From pv magazine 05/2020
There is a key rule for evaluating the market potential of any new PV technology, at least as posited by the team at Exawatt: It must deliver a significant increase in performance at acceptable cost, with minimal integration challenges. This rule remains a key tenet as Exawatt considers what directions the industry will move in over the next few years. Any technology that does not satisfy the rule may still have an important role to play in certain markets, especially in the space-constrained residential sector, but cannot be expected to become a driving force in the PV industry. This rule was set out in the article, “The Mainstreaming of Mono” (pv magazine 02/2019).
PERC, bifacial, check
The transition from a PV manufacturing landscape dominated by multi BSF cells to one dominated by mono PERC can be framed by the criteria contained within the Exawatt technology rule. The combination of rapid cost reductions for mono wafers (brought about by huge productivity increases), improvements in equipment for PERC cell manufacturing, and the significant efficiency improvements afforded by a move to mono PERC, all combined to ensure that production cost-per-watt for mono PERC modules could rival, and even beat, the lower-efficiency multi BSF incumbent. Meanwhile, integration posed minimal challenges for cell and module manufacturers, with PECVD or ALD deposition equipment and lasers for ablation simply being added to the end of existing cell lines, and so the seeds were sown for a rapid technology transition.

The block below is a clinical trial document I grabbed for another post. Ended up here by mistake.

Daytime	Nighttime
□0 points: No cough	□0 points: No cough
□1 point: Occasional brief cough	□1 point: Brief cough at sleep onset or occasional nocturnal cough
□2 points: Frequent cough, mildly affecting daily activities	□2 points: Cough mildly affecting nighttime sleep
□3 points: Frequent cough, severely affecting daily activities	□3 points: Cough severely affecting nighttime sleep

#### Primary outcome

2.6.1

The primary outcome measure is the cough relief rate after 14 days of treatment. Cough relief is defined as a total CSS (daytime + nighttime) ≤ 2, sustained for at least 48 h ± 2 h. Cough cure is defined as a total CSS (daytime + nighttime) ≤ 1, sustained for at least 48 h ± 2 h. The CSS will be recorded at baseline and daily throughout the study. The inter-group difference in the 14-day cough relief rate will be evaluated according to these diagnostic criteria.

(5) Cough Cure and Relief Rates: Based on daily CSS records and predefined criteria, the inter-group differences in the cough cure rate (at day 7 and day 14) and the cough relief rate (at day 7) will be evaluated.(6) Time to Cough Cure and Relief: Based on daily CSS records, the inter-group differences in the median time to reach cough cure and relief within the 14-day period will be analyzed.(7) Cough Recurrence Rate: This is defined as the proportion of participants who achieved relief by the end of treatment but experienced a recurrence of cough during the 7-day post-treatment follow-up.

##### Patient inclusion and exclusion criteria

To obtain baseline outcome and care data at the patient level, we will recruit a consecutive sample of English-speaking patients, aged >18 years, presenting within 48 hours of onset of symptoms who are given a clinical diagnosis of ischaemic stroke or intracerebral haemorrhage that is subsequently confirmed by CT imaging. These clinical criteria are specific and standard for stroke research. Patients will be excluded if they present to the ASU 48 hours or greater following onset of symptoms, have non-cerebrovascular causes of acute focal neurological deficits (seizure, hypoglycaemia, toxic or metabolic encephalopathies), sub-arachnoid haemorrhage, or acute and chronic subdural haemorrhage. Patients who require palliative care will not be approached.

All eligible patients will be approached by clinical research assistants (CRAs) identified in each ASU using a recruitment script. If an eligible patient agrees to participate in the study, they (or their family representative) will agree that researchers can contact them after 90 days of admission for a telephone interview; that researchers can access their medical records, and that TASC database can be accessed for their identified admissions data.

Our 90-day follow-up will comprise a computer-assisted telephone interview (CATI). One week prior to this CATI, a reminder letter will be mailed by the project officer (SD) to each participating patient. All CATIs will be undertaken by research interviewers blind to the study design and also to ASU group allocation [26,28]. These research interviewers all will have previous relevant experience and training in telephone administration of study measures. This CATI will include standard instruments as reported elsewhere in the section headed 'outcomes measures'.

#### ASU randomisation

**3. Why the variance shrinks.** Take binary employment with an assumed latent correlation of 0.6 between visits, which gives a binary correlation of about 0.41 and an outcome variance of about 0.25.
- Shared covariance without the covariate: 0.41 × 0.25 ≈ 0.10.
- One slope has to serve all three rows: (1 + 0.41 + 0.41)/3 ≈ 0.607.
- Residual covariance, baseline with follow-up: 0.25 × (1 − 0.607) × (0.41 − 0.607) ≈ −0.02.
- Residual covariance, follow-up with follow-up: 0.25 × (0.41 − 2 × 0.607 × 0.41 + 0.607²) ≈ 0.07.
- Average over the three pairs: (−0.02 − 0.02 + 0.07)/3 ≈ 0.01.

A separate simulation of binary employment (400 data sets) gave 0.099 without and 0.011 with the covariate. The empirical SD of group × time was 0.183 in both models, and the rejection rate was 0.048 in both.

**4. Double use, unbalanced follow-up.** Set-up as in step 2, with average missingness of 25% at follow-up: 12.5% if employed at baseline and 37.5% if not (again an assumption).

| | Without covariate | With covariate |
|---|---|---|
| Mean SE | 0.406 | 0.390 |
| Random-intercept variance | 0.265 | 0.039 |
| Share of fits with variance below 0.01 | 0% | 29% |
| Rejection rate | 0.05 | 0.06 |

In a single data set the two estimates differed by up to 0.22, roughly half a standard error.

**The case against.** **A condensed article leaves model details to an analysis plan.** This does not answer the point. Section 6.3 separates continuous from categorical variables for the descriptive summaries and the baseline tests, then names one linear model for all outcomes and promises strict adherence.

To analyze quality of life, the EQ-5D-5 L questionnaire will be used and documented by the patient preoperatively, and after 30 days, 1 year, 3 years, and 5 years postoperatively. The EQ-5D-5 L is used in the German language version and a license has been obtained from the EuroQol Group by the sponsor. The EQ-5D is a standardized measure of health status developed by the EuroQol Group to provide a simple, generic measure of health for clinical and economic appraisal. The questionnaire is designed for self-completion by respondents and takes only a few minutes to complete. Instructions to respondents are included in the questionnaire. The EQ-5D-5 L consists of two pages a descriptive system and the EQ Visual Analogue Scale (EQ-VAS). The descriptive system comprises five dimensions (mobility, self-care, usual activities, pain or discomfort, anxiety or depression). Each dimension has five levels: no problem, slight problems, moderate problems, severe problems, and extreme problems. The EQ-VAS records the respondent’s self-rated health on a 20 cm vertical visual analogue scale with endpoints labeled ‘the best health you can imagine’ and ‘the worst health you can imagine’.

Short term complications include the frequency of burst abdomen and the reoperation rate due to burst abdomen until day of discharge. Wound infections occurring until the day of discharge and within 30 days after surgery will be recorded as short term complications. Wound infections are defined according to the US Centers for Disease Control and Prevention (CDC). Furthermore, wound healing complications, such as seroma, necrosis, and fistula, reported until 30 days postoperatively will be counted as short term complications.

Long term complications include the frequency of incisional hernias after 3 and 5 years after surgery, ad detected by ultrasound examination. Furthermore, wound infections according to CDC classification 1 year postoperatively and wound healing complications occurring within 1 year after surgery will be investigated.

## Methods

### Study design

Bifacial modules are another example of Exawatt’s criteria in action. Significant performance benefits are available in the right deployment scenario, but until the widespread adoption of PERC, bifacial modules required a shift to n-type cell technologies that failed to satisfy the requirement for acceptable cost. With p-type PERC becoming mainstream, the manufacturing of bifacial cells and modules was possible with little cost increase, and with only very minor integration challenges for cell and module manufacturers.
In fact, the largest integration challenge for bifacial PERC has perhaps been at the system level, which explains why there was a period when manufacturers were pushing bifacial PERC modules while developers, although interested, were not yet entirely on board. As the integration issues at a system level – including modeling of energy yield, bankability and so forth – are being solved, bifacial’s market share is increasing rapidly, as part of a trend that is likely to continue.